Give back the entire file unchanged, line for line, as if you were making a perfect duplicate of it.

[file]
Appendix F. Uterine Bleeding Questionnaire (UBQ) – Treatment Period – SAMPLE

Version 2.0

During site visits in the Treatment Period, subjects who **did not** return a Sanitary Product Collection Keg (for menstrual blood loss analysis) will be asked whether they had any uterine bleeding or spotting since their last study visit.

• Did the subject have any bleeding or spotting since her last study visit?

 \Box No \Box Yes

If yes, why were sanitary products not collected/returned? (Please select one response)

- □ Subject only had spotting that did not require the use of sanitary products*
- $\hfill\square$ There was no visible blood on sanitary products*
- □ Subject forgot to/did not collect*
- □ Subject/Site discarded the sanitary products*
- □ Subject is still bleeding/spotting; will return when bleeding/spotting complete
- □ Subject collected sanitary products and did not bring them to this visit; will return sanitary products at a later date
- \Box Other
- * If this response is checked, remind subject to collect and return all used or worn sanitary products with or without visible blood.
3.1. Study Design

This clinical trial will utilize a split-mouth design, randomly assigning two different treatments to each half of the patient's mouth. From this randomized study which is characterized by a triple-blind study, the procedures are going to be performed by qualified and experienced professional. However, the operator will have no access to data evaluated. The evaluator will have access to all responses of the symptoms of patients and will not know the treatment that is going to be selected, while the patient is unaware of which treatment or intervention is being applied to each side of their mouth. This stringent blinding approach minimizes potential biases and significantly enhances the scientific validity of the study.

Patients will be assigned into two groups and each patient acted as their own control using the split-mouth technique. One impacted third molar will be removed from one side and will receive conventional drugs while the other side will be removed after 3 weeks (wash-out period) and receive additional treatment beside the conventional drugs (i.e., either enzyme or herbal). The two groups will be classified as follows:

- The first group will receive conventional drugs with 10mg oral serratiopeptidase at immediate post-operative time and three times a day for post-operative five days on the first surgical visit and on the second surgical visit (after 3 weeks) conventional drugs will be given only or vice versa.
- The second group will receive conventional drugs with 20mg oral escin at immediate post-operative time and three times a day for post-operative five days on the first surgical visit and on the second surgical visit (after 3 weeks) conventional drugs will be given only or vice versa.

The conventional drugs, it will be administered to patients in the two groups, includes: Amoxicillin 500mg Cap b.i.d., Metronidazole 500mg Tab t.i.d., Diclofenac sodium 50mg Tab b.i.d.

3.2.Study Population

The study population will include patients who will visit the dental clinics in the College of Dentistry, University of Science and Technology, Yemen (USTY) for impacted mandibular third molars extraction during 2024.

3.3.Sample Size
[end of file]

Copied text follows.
Appendix F. Uterine Bleeding Questionnaire (UBQ) – Treatment Period – SAMPLE

Version 2.0

During site visits in the Treatment Period, subjects who **did not** return a Sanitary Product Collection Keg (for menstrual blood loss analysis) will be asked whether they had any uterine bleeding or spotting since their last study visit.

• Did the subject have any bleeding or spotting since her last study visit?

 \Box No \Box Yes

If yes, why were sanitary products not collected/returned? (Please select one response)

- □ Subject only had spotting that did not require the use of sanitary products*
- $\hfill\square$ There was no visible blood on sanitary products*
- □ Subject forgot to/did not collect*
- □ Subject/Site discarded the sanitary products*
- □ Subject is still bleeding/spotting; will return when bleeding/spotting complete
- □ Subject collected sanitary products and did not bring them to this visit; will return sanitary products at a later date
- \Box Other
- * If this response is checked, remind subject to collect and return all used or worn sanitary products with or without visible blood.
3.1. Study Design

This clinical trial will utilize a split-mouth design, randomly assigning two different treatments to each half of the patient's mouth. From this randomized study which is characterized by a triple-blind study, the procedures are going to be performed by qualified and experienced professional. However, the operator will have no access to data evaluated. The evaluator will have access to all responses of the symptoms of patients and will not know the treatment that is going to be selected, while the patient is unaware of which treatment or intervention is being applied to each side of their mouth. This stringent blinding approach minimizes potential biases and significantly enhances the scientific validity of the study.

Patients will be assigned into two groups and each patient acted as their own control using the split-mouth technique. One impacted third molar will be removed from one side and will receive conventional drugs while the other side will be removed after 3 weeks (wash-out period) and receive additional treatment beside the conventional drugs (i.e., either enzyme or herbal). The two groups will be classified as follows:

- The first group will receive conventional drugs with 10mg oral serratiopeptidase at immediate post-operative time and three times a day for post-operative five days on the first surgical visit and on the second surgical visit (after 3 weeks) conventional drugs will be given only or vice versa.
- The second group will receive conventional drugs with 20mg oral escin at immediate post-operative time and three times a day for post-operative five days on the first surgical visit and on the second surgical visit (after 3 weeks) conventional drugs will be given only or vice versa.

The conventional drugs, it will be administered to patients in the two groups, includes: Amoxicillin 500mg Cap b.i.d., Metronidazole 500mg Tab t.i.d., Diclofenac sodium 50mg Tab b.i.d.

3.2.Study Population

The study population will include patients who will visit the dental clinics in the College of Dentistry, University of Science and Technology, Yemen (USTY) for impacted mandibular third molars extraction during 2024.

3.3.Sample Size